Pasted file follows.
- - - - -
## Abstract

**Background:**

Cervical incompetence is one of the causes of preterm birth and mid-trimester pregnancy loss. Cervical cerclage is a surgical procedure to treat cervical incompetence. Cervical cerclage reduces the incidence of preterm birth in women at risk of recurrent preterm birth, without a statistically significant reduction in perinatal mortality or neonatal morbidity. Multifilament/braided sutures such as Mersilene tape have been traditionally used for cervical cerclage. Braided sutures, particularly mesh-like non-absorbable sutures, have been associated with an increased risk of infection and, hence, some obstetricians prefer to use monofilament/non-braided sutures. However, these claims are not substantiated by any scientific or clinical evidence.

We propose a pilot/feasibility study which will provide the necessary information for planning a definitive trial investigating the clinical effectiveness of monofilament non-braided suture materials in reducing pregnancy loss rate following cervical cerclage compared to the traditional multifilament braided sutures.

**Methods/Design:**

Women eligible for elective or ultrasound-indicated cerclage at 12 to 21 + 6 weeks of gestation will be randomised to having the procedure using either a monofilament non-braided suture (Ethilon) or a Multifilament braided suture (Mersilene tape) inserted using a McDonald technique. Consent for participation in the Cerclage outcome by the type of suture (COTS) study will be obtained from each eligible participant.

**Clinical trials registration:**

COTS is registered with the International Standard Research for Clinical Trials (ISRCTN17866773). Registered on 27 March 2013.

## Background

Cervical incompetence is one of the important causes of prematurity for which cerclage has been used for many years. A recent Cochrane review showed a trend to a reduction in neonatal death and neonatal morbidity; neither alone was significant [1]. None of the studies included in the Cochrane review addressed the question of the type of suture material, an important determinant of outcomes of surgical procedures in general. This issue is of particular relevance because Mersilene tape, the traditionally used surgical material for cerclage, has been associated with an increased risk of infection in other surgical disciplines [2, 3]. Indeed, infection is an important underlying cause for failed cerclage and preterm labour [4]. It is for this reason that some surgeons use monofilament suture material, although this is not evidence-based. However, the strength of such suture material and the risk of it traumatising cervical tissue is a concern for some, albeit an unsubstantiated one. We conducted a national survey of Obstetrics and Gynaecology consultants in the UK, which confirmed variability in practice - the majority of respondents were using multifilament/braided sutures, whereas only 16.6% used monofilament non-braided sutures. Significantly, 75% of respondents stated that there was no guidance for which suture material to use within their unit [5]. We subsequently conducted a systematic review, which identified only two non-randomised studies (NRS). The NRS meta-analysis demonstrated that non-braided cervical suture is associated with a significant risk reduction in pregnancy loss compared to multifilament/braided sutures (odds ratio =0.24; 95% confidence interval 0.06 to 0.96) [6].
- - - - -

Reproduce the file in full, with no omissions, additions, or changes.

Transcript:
## Abstract

**Background:**

Cervical incompetence is one of the causes of preterm birth and mid-trimester pregnancy loss. Cervical cerclage is a surgical procedure to treat cervical incompetence. Cervical cerclage reduces the incidence of preterm birth in women at risk of recurrent preterm birth, without a statistically significant reduction in perinatal mortality or neonatal morbidity. Multifilament/braided sutures such as Mersilene tape have been traditionally used for cervical cerclage. Braided sutures, particularly mesh-like non-absorbable sutures, have been associated with an increased risk of infection and, hence, some obstetricians prefer to use monofilament/non-braided sutures. However, these claims are not substantiated by any scientific or clinical evidence.

We propose a pilot/feasibility study which will provide the necessary information for planning a definitive trial investigating the clinical effectiveness of monofilament non-braided suture materials in reducing pregnancy loss rate following cervical cerclage compared to the traditional multifilament braided sutures.

**Methods/Design:**

Women eligible for elective or ultrasound-indicated cerclage at 12 to 21 + 6 weeks of gestation will be randomised to having the procedure using either a monofilament non-braided suture (Ethilon) or a Multifilament braided suture (Mersilene tape) inserted using a McDonald technique. Consent for participation in the Cerclage outcome by the type of suture (COTS) study will be obtained from each eligible participant.

**Clinical trials registration:**

COTS is registered with the International Standard Research for Clinical Trials (ISRCTN17866773). Registered on 27 March 2013.

## Background

Cervical incompetence is one of the important causes of prematurity for which cerclage has been used for many years. A recent Cochrane review showed a trend to a reduction in neonatal death and neonatal morbidity; neither alone was significant [1]. None of the studies included in the Cochrane review addressed the question of the type of suture material, an important determinant of outcomes of surgical procedures in general. This issue is of particular relevance because Mersilene tape, the traditionally used surgical material for cerclage, has been associated with an increased risk of infection in other surgical disciplines [2, 3]. Indeed, infection is an important underlying cause for failed cerclage and preterm labour [4]. It is for this reason that some surgeons use monofilament suture material, although this is not evidence-based. However, the strength of such suture material and the risk of it traumatising cervical tissue is a concern for some, albeit an unsubstantiated one. We conducted a national survey of Obstetrics and Gynaecology consultants in the UK, which confirmed variability in practice - the majority of respondents were using multifilament/braided sutures, whereas only 16.6% used monofilament non-braided sutures. Significantly, 75% of respondents stated that there was no guidance for which suture material to use within their unit [5]. We subsequently conducted a systematic review, which identified only two non-randomised studies (NRS). The NRS meta-analysis demonstrated that non-braided cervical suture is associated with a significant risk reduction in pregnancy loss compared to multifilament/braided sutures (odds ratio =0.24; 95% confidence interval 0.06 to 0.96) [6].